Generally, when people consider skills in fields like accounting, they think primarily of technical prowess. And while hard skills are certainly very important, the need for soft skills in the accounting sector should not be written off. Today we examine various types of soft skills and offer some advice for developing and improving in this area.
What Are Soft Skills?
Soft skills are personal attributes, character traits, and other non-technical proficiencies that enable a person to interact effectively with those around them. They are harder to define and measure than technical skills, but they are very important in the workplace. Here are some examples of soft skills:
- Public speaking
- Leadership aptitude
- Critical thinking
- Time management
- Ability to perform under pressure
- Work ethic
- Problem solving
- Emotional intelligence
You can probably see why soft skills can be helpful in the workplace. Professionals who have cultivated and developed their soft skills find it easier to create relationships and develop in their careers. When you work in an environment where soft skills are abundant, it can have a big positive impact on company culture.
Resources for Developing Soft Skills
So how can you cultivate soft skills? We suggest you start off by doing some self-reflection and self-assessment. Consider which soft skills you have an aptitude for already and which ones do not come easily to you. Once you have a better understanding of your own soft skills, pick a few that you would like to work on.
When it comes to developing your soft skills, there are a variety of options available. Consider trying out on or more of the following:
Ask for feedback from a peer – While self-evaluation is helpful, it is also beneficial to get an outsider’s perspective of your soft skills set. Consider reaching out to someone you work closely and frequently with for some feedback. Make sure to choose someone who will be honest and open with you, particularly about the areas in which you are weakest. And make sure that you prepare yourself mentally beforehand to accept their feedback with getting angry or hurt.
Join a networking group or professional organization – Practice makes perfect—or progress, at least. Groups such as these offer myriad opportunities for practicing your soft skills. You will certainly have the chance to network and likely gain access to opportunities for public speaking, leadership, and more.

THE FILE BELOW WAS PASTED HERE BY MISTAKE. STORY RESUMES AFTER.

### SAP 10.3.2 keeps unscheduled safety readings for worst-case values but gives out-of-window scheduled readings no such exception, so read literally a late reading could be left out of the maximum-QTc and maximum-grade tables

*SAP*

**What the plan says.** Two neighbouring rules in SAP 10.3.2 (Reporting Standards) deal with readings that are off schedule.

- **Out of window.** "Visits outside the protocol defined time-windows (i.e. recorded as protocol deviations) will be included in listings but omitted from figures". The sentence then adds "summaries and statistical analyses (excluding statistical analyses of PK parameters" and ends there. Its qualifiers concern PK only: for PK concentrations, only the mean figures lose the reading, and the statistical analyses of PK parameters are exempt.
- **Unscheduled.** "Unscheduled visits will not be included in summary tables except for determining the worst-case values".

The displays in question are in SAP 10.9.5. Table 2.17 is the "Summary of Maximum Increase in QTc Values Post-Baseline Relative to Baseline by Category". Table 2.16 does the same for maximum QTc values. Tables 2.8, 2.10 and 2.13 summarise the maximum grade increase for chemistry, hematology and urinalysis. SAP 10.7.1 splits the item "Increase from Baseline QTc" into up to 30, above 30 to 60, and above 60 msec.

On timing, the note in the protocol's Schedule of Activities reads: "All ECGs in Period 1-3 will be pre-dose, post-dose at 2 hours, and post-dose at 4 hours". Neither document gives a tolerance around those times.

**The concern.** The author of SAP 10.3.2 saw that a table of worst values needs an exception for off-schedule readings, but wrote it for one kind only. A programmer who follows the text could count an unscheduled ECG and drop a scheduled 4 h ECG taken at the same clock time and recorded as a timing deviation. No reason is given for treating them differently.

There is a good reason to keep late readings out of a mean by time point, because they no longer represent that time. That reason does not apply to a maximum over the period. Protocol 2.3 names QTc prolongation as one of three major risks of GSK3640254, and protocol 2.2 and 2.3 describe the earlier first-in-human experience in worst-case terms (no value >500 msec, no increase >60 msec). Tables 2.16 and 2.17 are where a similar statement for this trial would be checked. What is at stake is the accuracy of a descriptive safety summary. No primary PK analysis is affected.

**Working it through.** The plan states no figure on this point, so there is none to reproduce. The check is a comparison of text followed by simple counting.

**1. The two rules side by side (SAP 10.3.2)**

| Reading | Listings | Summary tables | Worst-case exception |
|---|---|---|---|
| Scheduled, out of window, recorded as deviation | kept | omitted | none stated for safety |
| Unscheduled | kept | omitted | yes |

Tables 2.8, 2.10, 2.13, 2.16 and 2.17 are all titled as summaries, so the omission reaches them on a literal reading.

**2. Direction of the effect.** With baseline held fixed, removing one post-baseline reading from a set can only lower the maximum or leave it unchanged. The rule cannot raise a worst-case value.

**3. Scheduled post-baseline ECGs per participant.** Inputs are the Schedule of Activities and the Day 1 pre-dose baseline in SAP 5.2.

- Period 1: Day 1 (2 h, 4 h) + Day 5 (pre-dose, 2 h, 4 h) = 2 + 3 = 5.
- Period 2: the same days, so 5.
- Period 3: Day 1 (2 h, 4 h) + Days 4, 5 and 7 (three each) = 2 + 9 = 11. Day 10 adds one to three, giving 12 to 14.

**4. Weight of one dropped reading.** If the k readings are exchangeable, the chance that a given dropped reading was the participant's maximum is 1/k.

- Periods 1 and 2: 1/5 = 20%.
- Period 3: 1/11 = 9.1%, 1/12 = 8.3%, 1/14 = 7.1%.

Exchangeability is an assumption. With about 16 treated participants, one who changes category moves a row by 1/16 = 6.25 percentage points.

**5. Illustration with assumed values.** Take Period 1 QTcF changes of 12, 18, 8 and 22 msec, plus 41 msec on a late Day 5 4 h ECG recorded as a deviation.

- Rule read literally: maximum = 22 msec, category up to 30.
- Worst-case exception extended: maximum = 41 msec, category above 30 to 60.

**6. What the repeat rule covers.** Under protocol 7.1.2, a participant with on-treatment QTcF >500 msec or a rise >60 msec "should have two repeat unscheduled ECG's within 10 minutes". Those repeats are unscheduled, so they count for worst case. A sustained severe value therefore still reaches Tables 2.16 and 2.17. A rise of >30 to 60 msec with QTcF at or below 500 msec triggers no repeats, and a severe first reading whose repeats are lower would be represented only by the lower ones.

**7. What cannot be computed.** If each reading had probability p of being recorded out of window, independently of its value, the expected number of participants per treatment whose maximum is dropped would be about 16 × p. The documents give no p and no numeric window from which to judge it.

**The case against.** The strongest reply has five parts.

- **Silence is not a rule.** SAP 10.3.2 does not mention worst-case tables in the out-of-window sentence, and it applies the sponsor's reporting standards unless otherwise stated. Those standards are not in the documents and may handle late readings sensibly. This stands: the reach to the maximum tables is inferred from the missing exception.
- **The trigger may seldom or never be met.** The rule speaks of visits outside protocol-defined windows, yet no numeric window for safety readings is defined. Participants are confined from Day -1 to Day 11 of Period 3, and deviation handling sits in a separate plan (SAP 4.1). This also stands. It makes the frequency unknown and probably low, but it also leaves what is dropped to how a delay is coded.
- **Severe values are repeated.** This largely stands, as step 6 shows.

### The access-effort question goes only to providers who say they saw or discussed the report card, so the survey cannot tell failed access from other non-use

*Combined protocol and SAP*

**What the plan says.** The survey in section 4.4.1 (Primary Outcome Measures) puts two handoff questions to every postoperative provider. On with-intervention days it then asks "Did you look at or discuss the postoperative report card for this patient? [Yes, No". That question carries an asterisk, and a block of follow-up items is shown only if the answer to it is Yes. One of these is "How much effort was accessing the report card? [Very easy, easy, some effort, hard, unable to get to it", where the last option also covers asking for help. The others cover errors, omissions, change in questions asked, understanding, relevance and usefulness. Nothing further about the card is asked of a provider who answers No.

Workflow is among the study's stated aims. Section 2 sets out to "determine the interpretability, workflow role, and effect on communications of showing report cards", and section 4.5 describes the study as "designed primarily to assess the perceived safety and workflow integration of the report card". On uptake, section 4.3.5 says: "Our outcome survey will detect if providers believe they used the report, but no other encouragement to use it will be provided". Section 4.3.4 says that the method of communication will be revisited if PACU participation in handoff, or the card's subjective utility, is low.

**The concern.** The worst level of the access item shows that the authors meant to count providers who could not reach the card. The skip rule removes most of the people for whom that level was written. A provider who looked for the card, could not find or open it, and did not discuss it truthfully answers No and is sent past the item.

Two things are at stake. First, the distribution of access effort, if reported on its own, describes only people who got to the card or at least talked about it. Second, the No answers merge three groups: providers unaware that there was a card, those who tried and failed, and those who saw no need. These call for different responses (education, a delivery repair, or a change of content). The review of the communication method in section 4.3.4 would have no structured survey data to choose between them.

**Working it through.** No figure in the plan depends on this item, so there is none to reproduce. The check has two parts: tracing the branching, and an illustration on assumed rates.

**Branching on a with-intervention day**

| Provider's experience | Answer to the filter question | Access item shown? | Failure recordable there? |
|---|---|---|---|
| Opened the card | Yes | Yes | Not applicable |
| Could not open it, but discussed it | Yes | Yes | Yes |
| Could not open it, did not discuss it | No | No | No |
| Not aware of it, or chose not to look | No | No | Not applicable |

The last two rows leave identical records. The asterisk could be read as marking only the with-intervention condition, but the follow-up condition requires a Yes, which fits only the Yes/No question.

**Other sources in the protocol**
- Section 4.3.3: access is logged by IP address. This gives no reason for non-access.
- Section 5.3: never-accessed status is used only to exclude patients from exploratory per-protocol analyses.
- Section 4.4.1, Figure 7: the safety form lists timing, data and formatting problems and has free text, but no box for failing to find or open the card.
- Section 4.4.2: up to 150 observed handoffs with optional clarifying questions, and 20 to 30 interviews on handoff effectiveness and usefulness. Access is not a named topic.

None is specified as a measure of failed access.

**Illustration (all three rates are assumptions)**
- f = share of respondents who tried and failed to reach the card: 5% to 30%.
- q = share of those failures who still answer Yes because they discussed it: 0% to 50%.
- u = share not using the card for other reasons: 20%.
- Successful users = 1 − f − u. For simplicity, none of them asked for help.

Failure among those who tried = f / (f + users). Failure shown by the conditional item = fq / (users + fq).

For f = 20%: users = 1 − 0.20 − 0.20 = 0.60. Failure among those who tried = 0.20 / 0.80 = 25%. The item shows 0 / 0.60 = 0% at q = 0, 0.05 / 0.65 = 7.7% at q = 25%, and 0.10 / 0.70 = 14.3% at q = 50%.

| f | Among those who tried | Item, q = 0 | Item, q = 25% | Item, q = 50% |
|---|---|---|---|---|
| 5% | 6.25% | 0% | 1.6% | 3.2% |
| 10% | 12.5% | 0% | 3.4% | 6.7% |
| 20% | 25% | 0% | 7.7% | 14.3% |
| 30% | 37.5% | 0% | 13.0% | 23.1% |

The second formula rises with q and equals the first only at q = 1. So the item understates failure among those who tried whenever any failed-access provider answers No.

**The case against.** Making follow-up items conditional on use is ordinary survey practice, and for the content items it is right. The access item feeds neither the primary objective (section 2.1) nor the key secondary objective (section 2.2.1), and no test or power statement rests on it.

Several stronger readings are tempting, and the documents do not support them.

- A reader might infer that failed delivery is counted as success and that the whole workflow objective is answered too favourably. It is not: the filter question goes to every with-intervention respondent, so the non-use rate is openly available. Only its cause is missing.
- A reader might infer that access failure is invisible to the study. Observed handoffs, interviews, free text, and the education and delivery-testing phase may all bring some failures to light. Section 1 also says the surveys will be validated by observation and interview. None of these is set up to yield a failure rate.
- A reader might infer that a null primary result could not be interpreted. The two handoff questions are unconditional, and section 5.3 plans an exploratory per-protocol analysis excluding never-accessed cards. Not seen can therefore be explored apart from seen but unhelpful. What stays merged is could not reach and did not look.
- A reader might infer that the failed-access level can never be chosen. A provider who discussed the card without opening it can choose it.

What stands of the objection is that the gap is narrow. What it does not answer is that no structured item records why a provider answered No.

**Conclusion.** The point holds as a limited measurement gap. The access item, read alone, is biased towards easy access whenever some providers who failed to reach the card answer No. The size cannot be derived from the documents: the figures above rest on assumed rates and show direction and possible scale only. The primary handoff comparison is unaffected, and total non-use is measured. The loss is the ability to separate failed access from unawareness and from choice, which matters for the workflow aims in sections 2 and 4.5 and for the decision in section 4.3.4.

Sign up for an online class – There are many online resources for learning about and polishing your soft skills. Here are some websites to get you started:
- edx – “Learn effective soft skills with free online courses in leadership, communication, management and more. Build the soft skills you need to stand out and take your career to the next level.”
- Udemy – Check out their bestselling class, “Soft Skills: The 11 Essential Career Soft Skills”
- com – The LinkedIn Learning website offers a wide variety of video courses, including a learning path for mastering professional soft skills.
Form a practice group – Consider reaching out to a few of your peers, either at work or within your circle of professional contacts, to establish some regular soft skills practice. Try meeting weekly or monthly, with each meeting focused on improving a different soft skill.
Hire a skills coach – As an alternative to forming a practice group, consider hiring a soft skills trainer to help you out. The Image Consulting Business Institute is a great resource for getting linked up with a professional trainer.
Read a book on the topic – There are a ton of books available to help you learn more about soft skills and develop your aptitude. Here are a few best sellers to consider:
- The Hard Truth About Soft Skills: Workplace Lessons Smart People Wish They’d Learned Sooner by Peggy Klaus
- 10 Things Employers Expect Their Employees to Know: A Soft Skills Training Workbook by Frederick Wentz
- How NASA Builds Teams: Mission Critical Soft Skills for Scientists, Engineers, and Project Teams by Charles Pellerin
- Principles: Life and Work by Ray Dalio